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B. MartIn Vs. the Union of India and ors. - Court Judgment

LegalCrystal Citation
SubjectService;Constitution
CourtKarnataka High Court
Decided On
Judge
Reported inAIR1976Kant144; 1976(1)KarLJ128
ActsConstitution of India - Article 311(2); Central Civil Services (Classification, Control and Appeal) Rules, 1957 - Rule 15
AppellantB. Martin
RespondentThe Union of India and ors.
Appellant AdvocateK. Subba Rao, Adv.
Respondent AdvocateS.A. Hakeem, Junior Central Government Standing Counsel,
Excerpt:
.....period; rs.15,000/- towards future medical expenses; rs.25,000/- towards loss of expectation of life and rs.36,500/- towards medical expenses). - ) during 1963-64 failed to maintain the required standard of his grade. i would also like you to be present, please. the director, during the course of his inspection, found that the petitioner has failed to maintain the required standard in performing his duty. ) to plane table grade iv due to his failure to maintain the required standard. these two protections become real only when the enquiry officer and the disciplinary authority remain like the presiding deity. bath justices, (1926 ac 586), the house of lords held that the refusal to renew a licence by the compensation authority was bad because three of the justices who sat and voted.....1. b. martin - the petitioner - was a grade iii plane table in the department of survey of india. in a departmental enquiry, he has been reverted to grade iv plane table. he assails in this writ petition the validity of his reversion.2. in 1963-64 he was working as a plane table at inchampalli reservoir, sirpur taluk, adilabad district in andhra pradesh. he was required to do air survey compilation work at camp headquarters. the director of southern circle, survey of india. when he visited the, work spot, found the petitioner not maintaining the required standard of his grade. he noticed some omissions and commissions alleged to have been committed by the petitioner in the performance of his duty. on 15th may, 1964, the director intimated the petitioner that an enquiry would be held.....
Judgment:

1. B. Martin - the Petitioner - was a Grade III Plane table in the Department of Survey of India. In a departmental enquiry, he has been reverted to Grade IV Plane table. He assails in this writ petition the validity of his reversion.

2. In 1963-64 he was working as a Plane table at Inchampalli Reservoir, Sirpur Taluk, Adilabad District in Andhra Pradesh. He was required to do Air Survey Compilation work at camp Headquarters. The Director of Southern Circle, Survey of India. when he visited the, work spot, found the petitioner not maintaining the required standard of his grade. He noticed some omissions and commissions alleged to have been committed by the petitioner in the performance of his duty. On 15th May, 1964, the Director intimated the petitioner that an enquiry would be held against him under Rule 15 of the Central Civil Services (Classification, Control and Appeal) Rules, 1957. He also furnished the petitioner a memorandum of charge in the following terms along with the particulars of the allegations:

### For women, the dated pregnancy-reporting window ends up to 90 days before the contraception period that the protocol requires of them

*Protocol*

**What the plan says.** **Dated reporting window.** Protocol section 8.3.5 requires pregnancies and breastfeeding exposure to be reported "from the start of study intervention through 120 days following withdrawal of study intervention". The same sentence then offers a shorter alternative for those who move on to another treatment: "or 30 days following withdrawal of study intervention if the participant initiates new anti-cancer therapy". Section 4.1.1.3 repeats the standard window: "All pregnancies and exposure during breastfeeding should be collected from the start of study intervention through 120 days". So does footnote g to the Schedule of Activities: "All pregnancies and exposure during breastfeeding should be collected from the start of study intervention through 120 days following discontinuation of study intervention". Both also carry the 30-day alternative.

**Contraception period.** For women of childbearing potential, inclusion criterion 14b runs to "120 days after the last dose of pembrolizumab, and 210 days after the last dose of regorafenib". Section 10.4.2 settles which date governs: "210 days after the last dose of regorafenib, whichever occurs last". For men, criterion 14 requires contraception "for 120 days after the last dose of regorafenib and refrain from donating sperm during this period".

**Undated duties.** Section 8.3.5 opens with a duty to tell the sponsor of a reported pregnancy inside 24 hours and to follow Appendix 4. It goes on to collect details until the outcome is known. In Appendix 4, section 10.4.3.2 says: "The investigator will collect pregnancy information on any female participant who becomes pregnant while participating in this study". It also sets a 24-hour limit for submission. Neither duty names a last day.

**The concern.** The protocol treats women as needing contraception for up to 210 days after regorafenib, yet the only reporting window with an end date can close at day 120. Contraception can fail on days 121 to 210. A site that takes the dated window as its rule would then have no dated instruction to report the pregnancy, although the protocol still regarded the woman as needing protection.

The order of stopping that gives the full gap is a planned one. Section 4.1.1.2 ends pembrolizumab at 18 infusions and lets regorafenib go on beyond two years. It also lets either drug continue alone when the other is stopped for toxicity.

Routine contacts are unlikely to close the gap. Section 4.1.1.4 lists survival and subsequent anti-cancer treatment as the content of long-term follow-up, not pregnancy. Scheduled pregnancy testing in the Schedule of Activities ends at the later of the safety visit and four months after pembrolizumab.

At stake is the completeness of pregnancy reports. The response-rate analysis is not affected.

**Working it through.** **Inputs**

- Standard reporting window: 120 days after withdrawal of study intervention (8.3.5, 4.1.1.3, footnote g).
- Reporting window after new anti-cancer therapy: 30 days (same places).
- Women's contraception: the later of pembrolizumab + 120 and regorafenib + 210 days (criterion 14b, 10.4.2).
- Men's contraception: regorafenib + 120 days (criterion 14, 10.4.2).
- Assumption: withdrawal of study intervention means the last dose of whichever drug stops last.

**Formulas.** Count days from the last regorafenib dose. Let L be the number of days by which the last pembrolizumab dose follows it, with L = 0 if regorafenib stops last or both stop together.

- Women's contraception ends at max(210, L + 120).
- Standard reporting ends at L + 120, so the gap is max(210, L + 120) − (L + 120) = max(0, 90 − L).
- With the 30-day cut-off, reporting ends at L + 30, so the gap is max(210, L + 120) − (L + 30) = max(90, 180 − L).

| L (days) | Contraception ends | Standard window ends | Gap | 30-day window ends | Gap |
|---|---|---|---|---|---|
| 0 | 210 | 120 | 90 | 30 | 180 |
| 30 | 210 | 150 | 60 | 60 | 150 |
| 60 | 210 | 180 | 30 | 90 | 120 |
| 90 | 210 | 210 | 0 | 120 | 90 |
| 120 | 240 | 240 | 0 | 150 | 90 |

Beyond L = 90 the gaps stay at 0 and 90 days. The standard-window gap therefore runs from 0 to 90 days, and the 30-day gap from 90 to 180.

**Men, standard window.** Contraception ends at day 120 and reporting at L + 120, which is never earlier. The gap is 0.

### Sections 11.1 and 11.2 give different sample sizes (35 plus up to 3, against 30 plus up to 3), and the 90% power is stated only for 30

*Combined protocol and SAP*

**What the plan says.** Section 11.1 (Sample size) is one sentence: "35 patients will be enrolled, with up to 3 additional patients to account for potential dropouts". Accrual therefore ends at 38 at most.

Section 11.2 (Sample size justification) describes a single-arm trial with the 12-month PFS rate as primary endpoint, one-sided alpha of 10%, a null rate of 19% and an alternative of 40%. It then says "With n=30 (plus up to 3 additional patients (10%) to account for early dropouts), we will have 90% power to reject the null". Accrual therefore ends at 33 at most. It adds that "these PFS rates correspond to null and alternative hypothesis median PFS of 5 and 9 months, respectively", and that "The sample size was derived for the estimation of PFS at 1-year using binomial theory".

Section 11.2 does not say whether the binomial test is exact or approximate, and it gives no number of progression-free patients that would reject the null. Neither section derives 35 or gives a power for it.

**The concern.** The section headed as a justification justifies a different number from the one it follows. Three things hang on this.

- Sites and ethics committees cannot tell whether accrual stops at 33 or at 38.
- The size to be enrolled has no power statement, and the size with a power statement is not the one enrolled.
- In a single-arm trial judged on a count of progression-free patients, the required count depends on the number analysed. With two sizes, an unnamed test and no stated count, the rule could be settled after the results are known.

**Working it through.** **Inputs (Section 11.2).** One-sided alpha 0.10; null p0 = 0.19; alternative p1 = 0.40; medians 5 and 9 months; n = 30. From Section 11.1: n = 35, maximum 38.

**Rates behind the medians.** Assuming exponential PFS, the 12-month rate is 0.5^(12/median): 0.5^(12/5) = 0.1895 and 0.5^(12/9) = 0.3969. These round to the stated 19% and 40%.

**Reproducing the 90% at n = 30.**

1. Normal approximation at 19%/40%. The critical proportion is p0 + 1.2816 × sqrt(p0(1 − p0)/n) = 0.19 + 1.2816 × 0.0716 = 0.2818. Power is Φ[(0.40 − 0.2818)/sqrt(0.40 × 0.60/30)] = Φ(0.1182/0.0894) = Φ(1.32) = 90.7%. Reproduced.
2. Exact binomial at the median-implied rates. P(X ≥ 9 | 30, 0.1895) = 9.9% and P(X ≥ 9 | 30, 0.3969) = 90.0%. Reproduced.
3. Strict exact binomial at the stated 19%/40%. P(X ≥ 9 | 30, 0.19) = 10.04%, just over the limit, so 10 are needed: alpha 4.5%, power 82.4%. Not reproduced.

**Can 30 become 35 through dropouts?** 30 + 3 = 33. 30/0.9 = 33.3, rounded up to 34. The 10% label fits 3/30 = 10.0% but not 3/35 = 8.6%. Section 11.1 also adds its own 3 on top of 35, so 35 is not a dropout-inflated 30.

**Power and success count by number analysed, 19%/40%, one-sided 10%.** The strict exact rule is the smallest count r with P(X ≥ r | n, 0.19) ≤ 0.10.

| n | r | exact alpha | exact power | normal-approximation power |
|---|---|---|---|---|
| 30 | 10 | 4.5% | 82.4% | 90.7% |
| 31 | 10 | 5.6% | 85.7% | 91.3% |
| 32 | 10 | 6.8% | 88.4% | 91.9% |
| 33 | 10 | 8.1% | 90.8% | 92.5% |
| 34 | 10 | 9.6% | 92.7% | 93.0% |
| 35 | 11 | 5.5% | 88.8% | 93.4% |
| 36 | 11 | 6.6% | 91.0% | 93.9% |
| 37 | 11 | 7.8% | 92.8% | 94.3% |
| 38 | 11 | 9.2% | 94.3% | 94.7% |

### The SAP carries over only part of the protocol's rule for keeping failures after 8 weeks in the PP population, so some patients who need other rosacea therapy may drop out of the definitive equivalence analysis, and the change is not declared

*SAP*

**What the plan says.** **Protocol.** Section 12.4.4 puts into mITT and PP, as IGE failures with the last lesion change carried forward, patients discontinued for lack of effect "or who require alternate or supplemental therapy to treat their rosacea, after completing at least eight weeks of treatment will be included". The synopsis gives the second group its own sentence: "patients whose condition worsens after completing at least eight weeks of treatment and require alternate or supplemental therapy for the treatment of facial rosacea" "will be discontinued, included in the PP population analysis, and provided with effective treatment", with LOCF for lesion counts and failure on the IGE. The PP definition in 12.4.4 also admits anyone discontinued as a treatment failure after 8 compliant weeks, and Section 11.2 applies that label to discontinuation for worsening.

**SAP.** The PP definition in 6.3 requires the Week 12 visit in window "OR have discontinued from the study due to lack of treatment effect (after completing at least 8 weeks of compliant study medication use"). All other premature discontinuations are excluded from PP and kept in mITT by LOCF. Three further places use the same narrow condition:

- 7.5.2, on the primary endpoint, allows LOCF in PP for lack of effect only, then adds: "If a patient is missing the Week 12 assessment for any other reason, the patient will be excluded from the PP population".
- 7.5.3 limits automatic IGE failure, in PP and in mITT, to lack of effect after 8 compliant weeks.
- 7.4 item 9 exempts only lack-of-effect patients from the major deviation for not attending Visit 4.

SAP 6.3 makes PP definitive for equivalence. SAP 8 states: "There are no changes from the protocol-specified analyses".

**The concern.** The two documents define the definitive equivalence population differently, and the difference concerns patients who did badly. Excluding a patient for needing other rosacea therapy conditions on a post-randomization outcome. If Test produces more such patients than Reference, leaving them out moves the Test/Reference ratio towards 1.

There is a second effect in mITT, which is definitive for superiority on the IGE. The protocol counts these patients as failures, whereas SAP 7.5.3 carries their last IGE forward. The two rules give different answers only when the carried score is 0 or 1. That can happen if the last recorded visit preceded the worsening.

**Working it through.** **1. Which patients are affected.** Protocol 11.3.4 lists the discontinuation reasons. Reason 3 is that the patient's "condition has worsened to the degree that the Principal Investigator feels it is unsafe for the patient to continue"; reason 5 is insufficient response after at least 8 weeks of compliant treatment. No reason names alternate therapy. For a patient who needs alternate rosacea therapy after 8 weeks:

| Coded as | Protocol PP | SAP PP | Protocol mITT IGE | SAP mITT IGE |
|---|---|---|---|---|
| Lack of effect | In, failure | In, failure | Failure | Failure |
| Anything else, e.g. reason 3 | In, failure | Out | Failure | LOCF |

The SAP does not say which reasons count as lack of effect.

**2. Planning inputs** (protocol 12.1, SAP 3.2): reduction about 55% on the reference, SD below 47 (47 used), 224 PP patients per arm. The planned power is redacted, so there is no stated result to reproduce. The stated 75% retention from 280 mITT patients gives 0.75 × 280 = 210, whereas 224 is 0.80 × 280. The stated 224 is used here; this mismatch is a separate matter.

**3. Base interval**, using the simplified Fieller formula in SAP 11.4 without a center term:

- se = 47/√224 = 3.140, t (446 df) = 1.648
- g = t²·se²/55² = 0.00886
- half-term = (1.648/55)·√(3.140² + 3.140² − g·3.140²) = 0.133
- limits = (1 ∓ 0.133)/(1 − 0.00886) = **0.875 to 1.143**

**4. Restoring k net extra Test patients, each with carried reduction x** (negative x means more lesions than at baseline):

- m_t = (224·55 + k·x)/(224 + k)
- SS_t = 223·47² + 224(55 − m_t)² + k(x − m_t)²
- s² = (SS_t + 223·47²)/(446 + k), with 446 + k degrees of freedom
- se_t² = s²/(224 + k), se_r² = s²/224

'That the said Sri B. Martin, while working as a Plane table in No. 17 party (S. C.) during 1963-64 failed to maintain the required standard of his grade.'

The petitioner in his reply, denied the said charge and other allegations. On 21st July 1964, the petitioner was asked to appeal before the Director by a memo stating thus:

'You may come and put your case before me in my office at 10 a. m. on 24-7-1964.

For O. C. No. 17 Party. I would also Like You to be Present, Please.

Sd/- J. C. Ross,

Director,

Southern Circle.'

As per the said memo, the petitioner appeared on 24th July, 1964. In the enquiry there was no presentation of the case nor any examination of the witnesses, except the recording of the statement of the petitioner. Several questions were put to the petitioner by the Director and answers were elicited. With the recording of that statement, the enquiry was closed. On 1st August, 1964, the Director called upon the petitioner to show cause why he should not be compulsorily retired. A copy of the record of hearing of the petitioner was also furnished to him. The Petitioner submitted his reply raising several contentions, including the irregularities in holding the enquiry and denial of rules of natural justice. On 27th October, 1964, the Director after considering the reply made an order reducing the Petitioner from Grade III to Grade IV Plane table.

Against the said order, the petitioner appealed to the. Surveyor General of India. The appeal was summarily dismissed. Challenging the above orders, the petitioner approached this Court in W. P. 1802 of 1966 (Mys). On 20th March 1969, the said writ petition was allowed, quashing the appellate order only, with a direction to re-hear the appeal and dispose of the same in accordance with the rules. This Court found that the appellate authority did not consider any one of the contentions raised by the petitioner. Pursuant to the direction of this Court, the appellate authority considered the appeal and again dismissed the same. The petitioner thereupon turned to this Court for relief in W. P. 3904 of 1969 (Mys). On 20th October 1972, the said writ petition was also allowed but with a similar direction as made in the previous petition. The Court again quashed the appellate order only, directing the reconsideration of the appeal in accordance with law. Pursuant thereto, the appeal was reconsidered, but dismissed by order dated 15th January 1973. The petitioner, perhaps, with unlimited Patience, has approached this Court for the third time.